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MPs have backed a proposal to give British Sign Language (BSL) legal recognition and to ensure it is used more in public services.
Labour MP Rosie Cooper, who put forward the private member's bill, said making BSL a legally recognised language would send a clear message to every deaf person that "their language is equal and should be treated as equal".
The legislation has the backing of EastEnders actress Rose Ayling-Ellis, who made history as the first deaf contestant on Strictly Come Dancing when she won the show last year.
Although BSL was recognised as a language in its own right by the government in 2003, it has no legal protection.
The British Sign Language Bill, which aims to improve accessibility for deaf people and would see the promotion of BSL when making public service announcements, was given an unopposed second reading in the Commons after securing the government's support.
The bill will now undergo further parliamentary scrutiny at a later date.
The National Deaf Children's Society said the backing of the bill was "another big step towards a society" where deaf people are "truly included".
Susan Daniels, chief executive of the National Deaf Children's Society, said: "This is an historic day for British Sign Language users everywhere. With their language now well on the way to being recognised in law, they can feel jubilant, valued and optimistic about the future."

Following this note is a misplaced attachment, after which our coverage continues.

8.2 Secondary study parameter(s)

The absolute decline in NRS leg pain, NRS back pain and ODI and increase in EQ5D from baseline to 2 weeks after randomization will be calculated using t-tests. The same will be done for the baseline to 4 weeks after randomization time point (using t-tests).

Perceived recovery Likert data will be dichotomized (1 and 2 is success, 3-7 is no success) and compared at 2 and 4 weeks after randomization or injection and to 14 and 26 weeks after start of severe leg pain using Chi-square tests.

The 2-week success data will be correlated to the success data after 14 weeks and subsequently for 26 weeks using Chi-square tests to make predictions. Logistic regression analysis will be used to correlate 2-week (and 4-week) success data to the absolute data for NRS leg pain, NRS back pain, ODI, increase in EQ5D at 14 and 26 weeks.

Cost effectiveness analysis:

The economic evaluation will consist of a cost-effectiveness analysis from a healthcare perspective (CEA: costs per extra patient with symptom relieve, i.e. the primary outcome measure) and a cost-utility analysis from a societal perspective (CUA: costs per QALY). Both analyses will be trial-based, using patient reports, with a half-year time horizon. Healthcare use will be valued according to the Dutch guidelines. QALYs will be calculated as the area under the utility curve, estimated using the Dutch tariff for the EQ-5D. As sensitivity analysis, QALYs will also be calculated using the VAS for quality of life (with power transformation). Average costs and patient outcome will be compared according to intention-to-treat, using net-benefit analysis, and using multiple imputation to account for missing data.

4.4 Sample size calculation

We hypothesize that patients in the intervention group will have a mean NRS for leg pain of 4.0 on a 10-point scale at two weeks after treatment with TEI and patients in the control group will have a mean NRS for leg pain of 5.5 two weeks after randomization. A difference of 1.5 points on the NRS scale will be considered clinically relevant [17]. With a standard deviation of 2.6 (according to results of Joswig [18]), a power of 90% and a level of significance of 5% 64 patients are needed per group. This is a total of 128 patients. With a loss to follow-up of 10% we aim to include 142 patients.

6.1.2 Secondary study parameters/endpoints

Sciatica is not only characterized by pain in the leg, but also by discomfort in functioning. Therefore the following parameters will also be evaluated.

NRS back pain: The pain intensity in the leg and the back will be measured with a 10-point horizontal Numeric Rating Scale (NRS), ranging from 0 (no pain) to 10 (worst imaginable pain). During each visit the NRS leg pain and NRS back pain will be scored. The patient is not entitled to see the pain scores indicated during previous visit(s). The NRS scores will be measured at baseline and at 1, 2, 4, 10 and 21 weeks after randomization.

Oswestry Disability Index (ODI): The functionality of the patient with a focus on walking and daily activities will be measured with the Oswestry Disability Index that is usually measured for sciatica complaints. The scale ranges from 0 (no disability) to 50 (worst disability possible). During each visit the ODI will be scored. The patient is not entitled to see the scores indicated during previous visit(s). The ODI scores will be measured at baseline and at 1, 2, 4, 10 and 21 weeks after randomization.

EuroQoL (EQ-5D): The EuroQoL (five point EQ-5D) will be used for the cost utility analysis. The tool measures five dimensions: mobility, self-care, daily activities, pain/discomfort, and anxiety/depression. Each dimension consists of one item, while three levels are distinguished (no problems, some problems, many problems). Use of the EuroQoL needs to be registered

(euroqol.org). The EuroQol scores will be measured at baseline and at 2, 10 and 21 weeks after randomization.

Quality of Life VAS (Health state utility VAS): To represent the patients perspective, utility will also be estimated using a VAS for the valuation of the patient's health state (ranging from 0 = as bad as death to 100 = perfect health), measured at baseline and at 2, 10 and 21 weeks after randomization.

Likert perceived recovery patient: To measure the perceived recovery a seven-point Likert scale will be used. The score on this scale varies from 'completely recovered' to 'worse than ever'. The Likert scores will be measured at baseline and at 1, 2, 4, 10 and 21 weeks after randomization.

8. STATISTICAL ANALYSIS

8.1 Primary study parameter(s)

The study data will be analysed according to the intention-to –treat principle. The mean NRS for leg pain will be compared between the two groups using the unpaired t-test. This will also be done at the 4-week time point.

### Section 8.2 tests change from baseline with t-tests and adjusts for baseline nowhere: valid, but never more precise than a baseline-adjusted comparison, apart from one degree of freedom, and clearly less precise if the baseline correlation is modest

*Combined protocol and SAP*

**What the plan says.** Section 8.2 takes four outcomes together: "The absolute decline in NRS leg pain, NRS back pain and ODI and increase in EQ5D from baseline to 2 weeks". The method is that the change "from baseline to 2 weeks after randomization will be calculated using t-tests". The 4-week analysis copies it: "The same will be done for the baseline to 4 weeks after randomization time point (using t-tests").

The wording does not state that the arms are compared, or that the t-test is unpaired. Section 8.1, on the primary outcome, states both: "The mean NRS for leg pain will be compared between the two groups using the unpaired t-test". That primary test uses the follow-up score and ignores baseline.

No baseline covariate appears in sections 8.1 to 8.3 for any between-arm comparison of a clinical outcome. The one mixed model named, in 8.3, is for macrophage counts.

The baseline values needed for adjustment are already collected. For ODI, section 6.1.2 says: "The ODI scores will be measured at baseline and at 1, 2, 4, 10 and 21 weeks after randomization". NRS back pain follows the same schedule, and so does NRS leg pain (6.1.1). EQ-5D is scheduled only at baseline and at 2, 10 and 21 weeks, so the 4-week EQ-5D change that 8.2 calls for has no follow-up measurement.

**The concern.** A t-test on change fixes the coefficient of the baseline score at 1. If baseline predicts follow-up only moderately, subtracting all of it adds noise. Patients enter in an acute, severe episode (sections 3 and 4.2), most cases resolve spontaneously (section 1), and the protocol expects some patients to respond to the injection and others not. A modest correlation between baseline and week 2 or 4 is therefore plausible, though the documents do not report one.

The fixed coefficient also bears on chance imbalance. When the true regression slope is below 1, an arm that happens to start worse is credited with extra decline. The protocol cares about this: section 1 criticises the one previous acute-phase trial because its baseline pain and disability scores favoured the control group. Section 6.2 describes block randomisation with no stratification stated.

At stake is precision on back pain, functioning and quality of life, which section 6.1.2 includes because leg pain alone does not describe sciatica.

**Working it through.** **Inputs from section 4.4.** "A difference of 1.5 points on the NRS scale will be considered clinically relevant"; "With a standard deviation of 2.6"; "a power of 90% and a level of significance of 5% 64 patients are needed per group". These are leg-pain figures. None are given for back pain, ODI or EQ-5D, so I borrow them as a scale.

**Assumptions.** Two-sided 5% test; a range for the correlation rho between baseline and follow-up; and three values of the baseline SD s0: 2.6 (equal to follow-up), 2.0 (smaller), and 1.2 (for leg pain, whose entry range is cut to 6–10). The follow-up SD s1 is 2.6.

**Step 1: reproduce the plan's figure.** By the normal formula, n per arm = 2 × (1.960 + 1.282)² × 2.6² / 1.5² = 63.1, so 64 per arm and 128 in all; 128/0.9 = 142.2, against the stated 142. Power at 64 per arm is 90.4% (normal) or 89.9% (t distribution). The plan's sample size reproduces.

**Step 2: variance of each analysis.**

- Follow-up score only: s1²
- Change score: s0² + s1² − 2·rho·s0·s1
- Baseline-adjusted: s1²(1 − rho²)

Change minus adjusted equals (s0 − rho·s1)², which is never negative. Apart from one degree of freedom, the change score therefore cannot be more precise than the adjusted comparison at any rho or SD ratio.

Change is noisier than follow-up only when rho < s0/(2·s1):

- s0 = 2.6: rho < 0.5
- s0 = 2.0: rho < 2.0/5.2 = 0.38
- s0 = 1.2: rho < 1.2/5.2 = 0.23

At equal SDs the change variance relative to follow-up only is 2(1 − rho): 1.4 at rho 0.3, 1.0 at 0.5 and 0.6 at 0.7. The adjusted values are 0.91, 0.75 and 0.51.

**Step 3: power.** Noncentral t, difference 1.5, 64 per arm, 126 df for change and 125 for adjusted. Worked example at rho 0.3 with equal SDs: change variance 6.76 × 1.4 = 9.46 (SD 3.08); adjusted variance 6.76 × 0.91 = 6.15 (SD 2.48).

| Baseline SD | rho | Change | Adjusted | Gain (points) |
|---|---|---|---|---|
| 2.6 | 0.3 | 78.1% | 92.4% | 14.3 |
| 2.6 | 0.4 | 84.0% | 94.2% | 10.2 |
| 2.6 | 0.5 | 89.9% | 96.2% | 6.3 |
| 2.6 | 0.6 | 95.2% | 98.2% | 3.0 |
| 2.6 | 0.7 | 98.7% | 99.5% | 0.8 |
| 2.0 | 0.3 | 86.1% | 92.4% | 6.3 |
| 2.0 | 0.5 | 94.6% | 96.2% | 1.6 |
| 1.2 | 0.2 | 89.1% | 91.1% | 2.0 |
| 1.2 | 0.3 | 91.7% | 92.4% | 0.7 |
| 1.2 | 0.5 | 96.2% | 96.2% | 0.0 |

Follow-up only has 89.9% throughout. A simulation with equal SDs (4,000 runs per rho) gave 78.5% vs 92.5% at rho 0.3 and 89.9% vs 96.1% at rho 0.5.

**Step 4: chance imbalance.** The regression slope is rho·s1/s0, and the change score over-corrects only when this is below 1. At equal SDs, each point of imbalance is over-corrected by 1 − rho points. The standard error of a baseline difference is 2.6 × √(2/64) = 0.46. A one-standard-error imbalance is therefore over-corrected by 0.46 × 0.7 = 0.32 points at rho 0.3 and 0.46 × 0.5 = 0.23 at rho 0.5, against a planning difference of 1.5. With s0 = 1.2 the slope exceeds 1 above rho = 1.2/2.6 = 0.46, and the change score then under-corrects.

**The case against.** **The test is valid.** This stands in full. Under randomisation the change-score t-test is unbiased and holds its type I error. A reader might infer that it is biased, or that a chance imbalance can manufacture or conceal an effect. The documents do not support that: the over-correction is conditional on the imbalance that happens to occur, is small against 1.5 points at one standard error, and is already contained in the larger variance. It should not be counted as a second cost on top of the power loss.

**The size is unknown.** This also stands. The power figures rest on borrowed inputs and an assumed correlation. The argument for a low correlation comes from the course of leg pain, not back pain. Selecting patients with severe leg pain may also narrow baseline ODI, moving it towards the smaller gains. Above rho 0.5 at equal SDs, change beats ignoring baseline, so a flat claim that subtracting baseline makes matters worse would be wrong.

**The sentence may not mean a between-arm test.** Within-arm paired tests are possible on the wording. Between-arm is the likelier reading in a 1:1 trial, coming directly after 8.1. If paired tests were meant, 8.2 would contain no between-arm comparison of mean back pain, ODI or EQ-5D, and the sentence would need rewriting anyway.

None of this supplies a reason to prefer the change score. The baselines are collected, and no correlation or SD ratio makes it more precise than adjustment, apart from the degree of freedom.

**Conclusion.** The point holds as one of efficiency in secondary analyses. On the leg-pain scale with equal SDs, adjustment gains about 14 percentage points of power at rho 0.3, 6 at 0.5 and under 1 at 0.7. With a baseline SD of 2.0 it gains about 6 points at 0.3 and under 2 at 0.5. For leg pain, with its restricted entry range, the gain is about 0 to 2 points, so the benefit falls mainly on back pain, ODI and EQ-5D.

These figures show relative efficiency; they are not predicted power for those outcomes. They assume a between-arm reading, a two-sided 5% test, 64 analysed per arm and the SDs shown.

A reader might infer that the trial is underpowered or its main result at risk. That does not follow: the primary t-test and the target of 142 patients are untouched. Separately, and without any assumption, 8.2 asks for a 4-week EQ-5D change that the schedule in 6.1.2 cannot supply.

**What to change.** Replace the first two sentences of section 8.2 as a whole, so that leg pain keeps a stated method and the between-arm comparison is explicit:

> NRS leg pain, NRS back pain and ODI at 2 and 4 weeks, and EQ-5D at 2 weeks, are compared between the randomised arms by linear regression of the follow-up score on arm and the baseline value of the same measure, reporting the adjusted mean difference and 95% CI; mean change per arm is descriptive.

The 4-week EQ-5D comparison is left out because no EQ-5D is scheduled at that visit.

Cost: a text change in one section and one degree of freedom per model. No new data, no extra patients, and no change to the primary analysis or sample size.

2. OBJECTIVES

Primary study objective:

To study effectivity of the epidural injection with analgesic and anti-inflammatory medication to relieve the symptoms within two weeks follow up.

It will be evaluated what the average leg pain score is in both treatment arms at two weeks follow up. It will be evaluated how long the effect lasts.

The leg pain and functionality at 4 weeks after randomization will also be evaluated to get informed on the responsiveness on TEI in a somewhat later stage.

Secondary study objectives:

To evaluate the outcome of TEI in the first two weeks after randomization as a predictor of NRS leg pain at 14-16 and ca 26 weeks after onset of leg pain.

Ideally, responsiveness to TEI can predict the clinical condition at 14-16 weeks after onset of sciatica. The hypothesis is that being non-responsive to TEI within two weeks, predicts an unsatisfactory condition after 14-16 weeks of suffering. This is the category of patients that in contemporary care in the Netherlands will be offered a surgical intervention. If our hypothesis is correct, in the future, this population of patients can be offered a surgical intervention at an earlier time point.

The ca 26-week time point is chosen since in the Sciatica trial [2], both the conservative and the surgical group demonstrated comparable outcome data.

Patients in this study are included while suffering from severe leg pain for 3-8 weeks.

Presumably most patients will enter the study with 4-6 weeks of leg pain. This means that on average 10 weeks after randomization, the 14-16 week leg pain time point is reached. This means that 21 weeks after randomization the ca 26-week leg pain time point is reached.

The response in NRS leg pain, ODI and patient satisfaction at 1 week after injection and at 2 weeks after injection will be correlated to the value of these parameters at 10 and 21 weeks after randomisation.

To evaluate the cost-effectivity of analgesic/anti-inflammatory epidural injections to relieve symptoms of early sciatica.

Introducing her bill, Ms Cooper made an emotional speech recalling her experience of growing up as a child of deaf parents.
"Growing up, I saw first-hand the difficulties deaf people face every day. The huge challenges my parents had to overcome, to be heard, to be listened to," the MP for West Lancashire said.
Explaining the aims of her bill, Ms Cooper said: "I want to finally recognise BSL in statute, not just a gesture, but a law which requires positive action from the government, with real progress putting deaf people on an equal footing with those of us who hear."
Ms Cooper thanked Ms Alyling-Ellis for backing the legislation.
"Clearly, much of the awareness is due to Rose Ayling-Ellis in Strictly, she proved what my dad always says 'deaf people can do anything, even the impossible', such as winning Strictly when you can't hear the music.
"That 10-second glimpse she gave the hearing world into deafness when the music stopped was truly momentous."
Speaking before the bill's second reading, Ms Ayling-Ellis told The Big Issue: "If it becomes an official language, which we've been fighting for all these years, it will be so emotional for us.
"Because of the massive interest in BSL recently, a lot of people don't realise how much of a fight the deaf community have had."
Drawing her remarks to a close, Ms Cooper used BSL in the chamber as she said: "So, in closing, I'd like to say to the minister, thank you for supporting this bill. Thank you."
The government gave the bill its support, with Department for Work and Pensions minister Chloe Smith agreeing "legally recognising British Sign Language in Great Britain is a significant step towards ensuring that deaf people are not excluded from reaching their potential".
"Passing the bill will see (the) government commit to improving the lives of deaf people, and will encourage organisations across the nation to take up the BSL mantle, benefitting both themselves and the deaf community," she said.